San Francisco: a multicultural city
San Francisco: a multicultural city
San Francisco, located in northern California, is home to an incredibly ethnically diverse population. San Francisco’s people are mostly of European, East Asian and Hispanic ancestry, and the European-Americans are in the minority.
San Francisco has several famous ethnic neighbourhoods, including old Chinatown and the Mission District. However, many recent immigrants now live further afield, in Oakland and the suburbs. Much of the city, including the historically ethnic areas, is mixed and wonderfully diverse. You’ll see multicultural influences in the city centre and in almost every neighbourhood.
San Francisco’s Chinese-American Community
From the nineteenth century to the present day, China has been a major source of immigration to San Francisco. The Chinese community is extremely well established. San Francisco’s Chinatown, located in the city centre with Grant Avenue and Stockton Street as its two main roads, occupies several square miles. Today, however, the majority of San Franciscans of Chinese ancestry live elsewhere and only visit Chinatown to shop.
Old Chinatown is still a great place to buy inexpensive goods and to eat Chinese-style food. It’s a lively and attractive neighbourhood full of interesting shops, where you can often negotiate a bargain.
San Francisco’s Other East Asian Communities
The Japanese in San Francisco traditionally lived in Japan Town, which is on Post Street between Laguna Street and Fillmore Street. Unfortunately, many lost their homes there during World War II, when they were temporarily placed in internment camps. Many of San Francisco’s ethnic Japanese people now live in San Mateo. However, you can still find plenty of Japanese and Japanese-American culture in J-Town.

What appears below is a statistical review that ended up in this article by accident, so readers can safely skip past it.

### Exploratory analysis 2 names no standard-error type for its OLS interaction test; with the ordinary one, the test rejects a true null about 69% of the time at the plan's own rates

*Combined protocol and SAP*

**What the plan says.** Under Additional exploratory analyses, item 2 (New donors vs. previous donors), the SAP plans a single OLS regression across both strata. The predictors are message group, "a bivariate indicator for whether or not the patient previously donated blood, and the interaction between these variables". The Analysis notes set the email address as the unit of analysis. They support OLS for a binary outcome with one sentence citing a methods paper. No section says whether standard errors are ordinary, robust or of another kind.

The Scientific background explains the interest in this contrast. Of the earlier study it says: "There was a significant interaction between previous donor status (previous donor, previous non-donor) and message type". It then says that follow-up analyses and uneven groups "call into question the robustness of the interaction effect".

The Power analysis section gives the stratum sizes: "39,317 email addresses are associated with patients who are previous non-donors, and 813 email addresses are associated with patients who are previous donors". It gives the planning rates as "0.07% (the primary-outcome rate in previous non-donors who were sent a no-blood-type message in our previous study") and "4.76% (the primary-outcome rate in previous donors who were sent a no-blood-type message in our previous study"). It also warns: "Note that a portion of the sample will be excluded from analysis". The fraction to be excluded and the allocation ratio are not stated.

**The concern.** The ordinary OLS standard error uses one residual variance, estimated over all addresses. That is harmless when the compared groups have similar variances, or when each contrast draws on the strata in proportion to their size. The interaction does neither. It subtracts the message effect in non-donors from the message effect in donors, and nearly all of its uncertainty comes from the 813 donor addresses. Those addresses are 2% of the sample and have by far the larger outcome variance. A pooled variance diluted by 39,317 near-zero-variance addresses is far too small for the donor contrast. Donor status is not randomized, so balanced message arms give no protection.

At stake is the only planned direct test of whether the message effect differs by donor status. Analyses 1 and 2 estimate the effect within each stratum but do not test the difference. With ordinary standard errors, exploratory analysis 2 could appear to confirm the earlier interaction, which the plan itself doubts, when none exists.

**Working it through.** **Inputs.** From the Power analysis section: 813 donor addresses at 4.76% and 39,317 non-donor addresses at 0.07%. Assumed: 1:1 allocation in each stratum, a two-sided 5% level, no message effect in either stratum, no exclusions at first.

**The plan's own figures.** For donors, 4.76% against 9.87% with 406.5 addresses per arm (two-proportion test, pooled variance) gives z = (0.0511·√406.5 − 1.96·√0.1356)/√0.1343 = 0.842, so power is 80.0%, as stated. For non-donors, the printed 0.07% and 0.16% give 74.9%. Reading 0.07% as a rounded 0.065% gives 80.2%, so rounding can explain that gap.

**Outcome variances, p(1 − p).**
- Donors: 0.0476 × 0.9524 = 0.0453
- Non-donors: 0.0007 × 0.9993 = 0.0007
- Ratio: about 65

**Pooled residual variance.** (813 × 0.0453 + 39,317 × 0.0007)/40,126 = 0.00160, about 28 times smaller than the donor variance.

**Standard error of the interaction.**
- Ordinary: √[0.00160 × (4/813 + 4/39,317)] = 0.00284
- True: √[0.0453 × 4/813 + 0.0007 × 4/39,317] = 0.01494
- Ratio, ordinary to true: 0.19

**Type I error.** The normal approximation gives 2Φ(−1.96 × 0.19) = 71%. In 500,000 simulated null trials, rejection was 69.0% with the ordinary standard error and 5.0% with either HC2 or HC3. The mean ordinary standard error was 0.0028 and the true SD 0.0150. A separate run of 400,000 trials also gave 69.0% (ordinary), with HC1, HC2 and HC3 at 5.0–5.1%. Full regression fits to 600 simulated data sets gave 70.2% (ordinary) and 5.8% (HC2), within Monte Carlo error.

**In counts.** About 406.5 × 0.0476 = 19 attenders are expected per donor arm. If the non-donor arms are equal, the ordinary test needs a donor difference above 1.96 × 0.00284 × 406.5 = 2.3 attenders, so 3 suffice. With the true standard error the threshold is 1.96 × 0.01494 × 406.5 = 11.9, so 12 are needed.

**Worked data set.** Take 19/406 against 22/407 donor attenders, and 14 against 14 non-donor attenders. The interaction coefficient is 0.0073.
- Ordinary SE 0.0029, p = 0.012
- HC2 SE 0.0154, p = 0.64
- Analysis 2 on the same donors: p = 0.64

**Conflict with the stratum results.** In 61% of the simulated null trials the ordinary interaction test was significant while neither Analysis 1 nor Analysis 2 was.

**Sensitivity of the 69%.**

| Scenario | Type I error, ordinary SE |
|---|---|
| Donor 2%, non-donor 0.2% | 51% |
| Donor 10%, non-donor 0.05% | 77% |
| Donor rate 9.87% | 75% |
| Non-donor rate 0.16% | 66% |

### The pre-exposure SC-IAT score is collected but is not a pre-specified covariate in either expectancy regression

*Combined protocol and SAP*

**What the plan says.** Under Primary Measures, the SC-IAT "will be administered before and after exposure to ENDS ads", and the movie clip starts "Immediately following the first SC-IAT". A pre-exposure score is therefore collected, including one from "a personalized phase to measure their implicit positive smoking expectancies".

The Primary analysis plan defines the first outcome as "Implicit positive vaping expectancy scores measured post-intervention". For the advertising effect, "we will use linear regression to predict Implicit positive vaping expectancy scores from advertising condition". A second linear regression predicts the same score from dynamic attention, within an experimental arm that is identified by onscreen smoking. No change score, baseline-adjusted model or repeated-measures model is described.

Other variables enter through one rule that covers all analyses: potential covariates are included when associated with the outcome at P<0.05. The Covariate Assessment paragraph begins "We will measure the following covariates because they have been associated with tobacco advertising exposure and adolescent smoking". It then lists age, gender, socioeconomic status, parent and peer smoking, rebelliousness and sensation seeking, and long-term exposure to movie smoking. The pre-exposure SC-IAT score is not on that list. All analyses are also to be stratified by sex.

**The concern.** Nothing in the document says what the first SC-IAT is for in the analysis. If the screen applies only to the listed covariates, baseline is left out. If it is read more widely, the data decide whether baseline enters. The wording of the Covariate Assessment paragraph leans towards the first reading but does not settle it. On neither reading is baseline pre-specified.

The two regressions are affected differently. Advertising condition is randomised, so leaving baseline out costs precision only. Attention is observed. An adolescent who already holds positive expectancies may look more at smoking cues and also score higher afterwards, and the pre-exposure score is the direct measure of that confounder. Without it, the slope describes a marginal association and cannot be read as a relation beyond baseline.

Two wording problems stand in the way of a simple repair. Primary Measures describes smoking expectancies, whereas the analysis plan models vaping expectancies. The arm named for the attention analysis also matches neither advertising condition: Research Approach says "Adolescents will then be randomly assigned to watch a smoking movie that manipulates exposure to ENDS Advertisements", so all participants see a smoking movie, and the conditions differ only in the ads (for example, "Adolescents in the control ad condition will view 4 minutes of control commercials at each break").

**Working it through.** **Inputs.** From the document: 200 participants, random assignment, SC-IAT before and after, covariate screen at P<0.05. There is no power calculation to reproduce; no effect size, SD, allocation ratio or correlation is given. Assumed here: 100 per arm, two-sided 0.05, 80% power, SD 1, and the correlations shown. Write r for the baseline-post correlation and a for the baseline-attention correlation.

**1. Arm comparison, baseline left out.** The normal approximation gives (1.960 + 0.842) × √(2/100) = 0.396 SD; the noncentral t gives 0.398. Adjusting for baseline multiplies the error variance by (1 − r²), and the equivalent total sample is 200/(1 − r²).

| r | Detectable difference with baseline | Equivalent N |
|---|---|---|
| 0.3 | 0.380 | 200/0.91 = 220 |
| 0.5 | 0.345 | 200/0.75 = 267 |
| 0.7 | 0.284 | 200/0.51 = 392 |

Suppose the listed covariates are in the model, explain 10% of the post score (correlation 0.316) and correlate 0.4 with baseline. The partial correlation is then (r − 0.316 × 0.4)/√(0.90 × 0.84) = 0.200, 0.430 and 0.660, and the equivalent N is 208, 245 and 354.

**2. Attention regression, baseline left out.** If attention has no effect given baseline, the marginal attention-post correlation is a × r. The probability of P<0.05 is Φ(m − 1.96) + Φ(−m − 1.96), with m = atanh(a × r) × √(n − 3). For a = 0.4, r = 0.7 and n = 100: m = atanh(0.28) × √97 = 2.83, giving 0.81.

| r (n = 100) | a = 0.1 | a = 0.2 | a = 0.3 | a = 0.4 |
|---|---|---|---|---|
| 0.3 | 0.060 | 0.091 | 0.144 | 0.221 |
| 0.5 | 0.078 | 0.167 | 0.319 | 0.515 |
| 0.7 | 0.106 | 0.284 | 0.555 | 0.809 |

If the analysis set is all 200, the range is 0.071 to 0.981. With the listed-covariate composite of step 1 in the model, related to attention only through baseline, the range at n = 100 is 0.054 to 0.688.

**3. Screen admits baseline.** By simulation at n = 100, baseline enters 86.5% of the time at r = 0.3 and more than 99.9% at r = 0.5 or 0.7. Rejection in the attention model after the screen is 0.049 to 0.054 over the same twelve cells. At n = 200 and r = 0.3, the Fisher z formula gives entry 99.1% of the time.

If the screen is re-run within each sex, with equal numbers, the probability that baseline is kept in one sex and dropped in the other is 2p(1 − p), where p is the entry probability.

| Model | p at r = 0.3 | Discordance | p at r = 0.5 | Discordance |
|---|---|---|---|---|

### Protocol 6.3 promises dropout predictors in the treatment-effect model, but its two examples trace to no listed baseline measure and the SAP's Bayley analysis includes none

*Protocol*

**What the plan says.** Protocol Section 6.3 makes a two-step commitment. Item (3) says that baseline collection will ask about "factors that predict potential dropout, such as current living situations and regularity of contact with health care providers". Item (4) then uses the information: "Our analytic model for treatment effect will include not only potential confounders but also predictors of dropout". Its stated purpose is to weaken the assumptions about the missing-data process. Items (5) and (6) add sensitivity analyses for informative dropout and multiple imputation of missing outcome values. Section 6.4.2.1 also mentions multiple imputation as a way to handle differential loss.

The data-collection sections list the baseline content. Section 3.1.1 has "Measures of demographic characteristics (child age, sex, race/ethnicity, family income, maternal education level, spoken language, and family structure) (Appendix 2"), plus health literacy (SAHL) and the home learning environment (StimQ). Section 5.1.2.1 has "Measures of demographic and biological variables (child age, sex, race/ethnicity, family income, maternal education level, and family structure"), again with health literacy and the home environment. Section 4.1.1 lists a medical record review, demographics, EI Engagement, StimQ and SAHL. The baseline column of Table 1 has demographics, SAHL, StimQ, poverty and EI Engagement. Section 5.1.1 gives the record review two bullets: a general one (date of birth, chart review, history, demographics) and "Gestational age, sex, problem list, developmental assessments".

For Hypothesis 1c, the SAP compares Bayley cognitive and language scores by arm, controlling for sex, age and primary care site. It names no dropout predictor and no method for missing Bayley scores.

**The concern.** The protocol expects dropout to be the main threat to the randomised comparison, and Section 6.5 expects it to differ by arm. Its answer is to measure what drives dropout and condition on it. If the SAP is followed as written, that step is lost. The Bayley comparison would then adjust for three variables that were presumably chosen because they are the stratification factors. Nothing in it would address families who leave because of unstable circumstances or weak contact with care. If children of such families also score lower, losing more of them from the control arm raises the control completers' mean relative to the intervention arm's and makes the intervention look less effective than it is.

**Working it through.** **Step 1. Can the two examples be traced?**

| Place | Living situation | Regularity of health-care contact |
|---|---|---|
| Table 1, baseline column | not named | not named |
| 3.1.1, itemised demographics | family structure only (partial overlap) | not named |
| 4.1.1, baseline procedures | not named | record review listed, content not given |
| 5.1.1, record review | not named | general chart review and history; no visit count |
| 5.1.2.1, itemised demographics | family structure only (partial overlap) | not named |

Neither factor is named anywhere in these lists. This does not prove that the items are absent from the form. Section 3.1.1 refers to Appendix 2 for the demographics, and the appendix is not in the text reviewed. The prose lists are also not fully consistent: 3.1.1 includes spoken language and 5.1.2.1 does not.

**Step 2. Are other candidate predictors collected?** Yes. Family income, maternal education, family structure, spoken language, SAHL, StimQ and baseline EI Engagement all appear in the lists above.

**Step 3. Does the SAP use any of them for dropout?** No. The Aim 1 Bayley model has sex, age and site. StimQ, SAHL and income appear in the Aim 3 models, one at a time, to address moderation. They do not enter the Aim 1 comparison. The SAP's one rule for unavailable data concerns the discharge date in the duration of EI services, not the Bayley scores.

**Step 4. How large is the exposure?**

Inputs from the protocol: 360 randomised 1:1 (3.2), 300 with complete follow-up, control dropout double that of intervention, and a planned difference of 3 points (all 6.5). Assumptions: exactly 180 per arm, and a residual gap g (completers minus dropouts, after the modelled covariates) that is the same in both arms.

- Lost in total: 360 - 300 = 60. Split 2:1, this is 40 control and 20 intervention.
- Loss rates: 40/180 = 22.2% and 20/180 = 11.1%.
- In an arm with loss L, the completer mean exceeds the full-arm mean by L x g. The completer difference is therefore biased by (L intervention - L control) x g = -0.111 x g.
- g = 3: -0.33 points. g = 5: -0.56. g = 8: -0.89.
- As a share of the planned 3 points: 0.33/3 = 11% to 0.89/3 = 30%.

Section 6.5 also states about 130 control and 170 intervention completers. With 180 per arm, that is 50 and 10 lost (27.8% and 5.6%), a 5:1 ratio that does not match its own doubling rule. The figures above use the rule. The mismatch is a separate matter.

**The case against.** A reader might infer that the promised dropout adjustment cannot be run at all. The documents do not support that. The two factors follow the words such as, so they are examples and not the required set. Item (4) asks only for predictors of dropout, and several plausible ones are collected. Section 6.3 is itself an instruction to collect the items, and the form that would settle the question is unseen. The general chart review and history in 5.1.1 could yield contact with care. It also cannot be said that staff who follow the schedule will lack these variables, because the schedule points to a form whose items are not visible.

Little Saigon is in the Tenderloin, on Larkin Street between O’Farrell Street and Eddy Street. It’s only two blocks long, but its businesses are 80 percent Vietnamese-owned. Don’t miss the delicious bun and pho.
The Bay Area’s Koreatown is in Oakland rather than San Francisco. It’s between 20th Street and 35th Street on Telegraph Avenue, and there are hundreds of businesses owned by Korean-Americans in the area.
San Francisco’s Hispanic Communities
The Mission District is the traditional home of San Francisco’s Spanish-speaking community, but there are also many south-of-the-border immigrants and descendants in the Tenderloin District, the Excelsior District and the suburbs. The Mission District has hipsters and artists, as well, and the pubs and clubs there are fantastic. Visit the Mission District to sample San Francisco’s unique style of Mexican food. If you’re lucky, you may catch one of its exciting festivals.
San Francisco’s Russian Community
San Francisco’s Little Russia was first settled in the 1920s and has experienced several waves of immigrants since then, most recently in the 1980s and 1990s, after the breakup of the Soviet Union. It’s on Geary Boulevard between 17th Avenue and 27th Avenue, bookended by San Francisco’s Russian Orthodox Cathedral and the Russian Renaissance restaurant. There’s plenty of fresh sausage, Russian sweets and vodka to be found in Little Russia.
When you visit San Francisco, you’ll find that it’s not necessary to seek out an ethnic neighbourhood to experience its unique, east Asian-influenced culture. However, the traditional ethnic neighbourhoods all have interesting stories, good food and unique shopping opportunities. They’re well worth visiting.
San Francisco has reasonably good public transport, but like most American cities, it can only be fully explored by car. Car hire in San Francisco is straightforward. Arrange for a rental in advance and pick up the car at the airport. Then, explore San Francisco’s multicultural mosaic.